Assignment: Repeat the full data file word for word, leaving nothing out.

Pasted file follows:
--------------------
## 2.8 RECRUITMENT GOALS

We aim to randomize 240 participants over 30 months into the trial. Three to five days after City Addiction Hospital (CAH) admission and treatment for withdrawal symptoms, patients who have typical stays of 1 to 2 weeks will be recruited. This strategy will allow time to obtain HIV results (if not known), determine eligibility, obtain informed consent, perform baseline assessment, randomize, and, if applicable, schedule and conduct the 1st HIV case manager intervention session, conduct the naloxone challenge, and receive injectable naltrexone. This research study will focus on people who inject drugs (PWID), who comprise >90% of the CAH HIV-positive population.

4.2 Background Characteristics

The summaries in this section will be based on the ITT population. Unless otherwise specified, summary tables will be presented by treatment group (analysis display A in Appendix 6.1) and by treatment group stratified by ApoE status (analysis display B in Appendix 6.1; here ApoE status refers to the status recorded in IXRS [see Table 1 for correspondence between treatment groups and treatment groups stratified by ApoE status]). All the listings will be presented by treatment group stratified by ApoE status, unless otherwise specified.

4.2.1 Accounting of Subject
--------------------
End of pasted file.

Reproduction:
## 2.8 RECRUITMENT GOALS

We aim to randomize 240 participants over 30 months into the trial. Three to five days after City Addiction Hospital (CAH) admission and treatment for withdrawal symptoms, patients who have typical stays of 1 to 2 weeks will be recruited. This strategy will allow time to obtain HIV results (if not known), determine eligibility, obtain informed consent, perform baseline assessment, randomize, and, if applicable, schedule and conduct the 1st HIV case manager intervention session, conduct the naloxone challenge, and receive injectable naltrexone. This research study will focus on people who inject drugs (PWID), who comprise >90% of the CAH HIV-positive population.

4.2 Background Characteristics

The summaries in this section will be based on the ITT population. Unless otherwise specified, summary tables will be presented by treatment group (analysis display A in Appendix 6.1) and by treatment group stratified by ApoE status (analysis display B in Appendix 6.1; here ApoE status refers to the status recorded in IXRS [see Table 1 for correspondence between treatment groups and treatment groups stratified by ApoE status]). All the listings will be presented by treatment group stratified by ApoE status, unless otherwise specified.

4.2.1 Accounting of Subject